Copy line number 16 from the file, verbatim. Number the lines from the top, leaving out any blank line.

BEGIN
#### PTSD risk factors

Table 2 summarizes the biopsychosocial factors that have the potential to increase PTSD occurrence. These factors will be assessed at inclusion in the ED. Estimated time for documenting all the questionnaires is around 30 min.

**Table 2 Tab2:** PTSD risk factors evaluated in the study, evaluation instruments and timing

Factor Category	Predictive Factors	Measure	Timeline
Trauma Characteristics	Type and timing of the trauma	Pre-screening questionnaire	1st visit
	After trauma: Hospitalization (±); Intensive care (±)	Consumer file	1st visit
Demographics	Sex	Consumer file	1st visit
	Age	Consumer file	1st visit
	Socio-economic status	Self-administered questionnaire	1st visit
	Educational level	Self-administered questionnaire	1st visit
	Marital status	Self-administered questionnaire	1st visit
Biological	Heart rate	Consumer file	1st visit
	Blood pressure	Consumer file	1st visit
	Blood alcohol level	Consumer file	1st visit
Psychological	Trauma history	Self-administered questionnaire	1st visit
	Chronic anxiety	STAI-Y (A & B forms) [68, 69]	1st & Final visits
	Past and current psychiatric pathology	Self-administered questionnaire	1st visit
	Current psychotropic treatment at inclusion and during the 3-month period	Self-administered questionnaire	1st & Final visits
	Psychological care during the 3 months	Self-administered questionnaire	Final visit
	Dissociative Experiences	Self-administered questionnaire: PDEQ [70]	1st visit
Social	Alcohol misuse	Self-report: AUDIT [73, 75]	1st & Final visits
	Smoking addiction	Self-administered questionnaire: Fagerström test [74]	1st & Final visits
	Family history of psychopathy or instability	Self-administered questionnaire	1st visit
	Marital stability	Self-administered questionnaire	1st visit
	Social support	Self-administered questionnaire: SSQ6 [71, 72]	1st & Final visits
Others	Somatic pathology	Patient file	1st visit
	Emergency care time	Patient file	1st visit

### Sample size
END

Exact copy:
	Chronic anxiety	STAI-Y (A & B forms) [68, 69]	1st & Final visits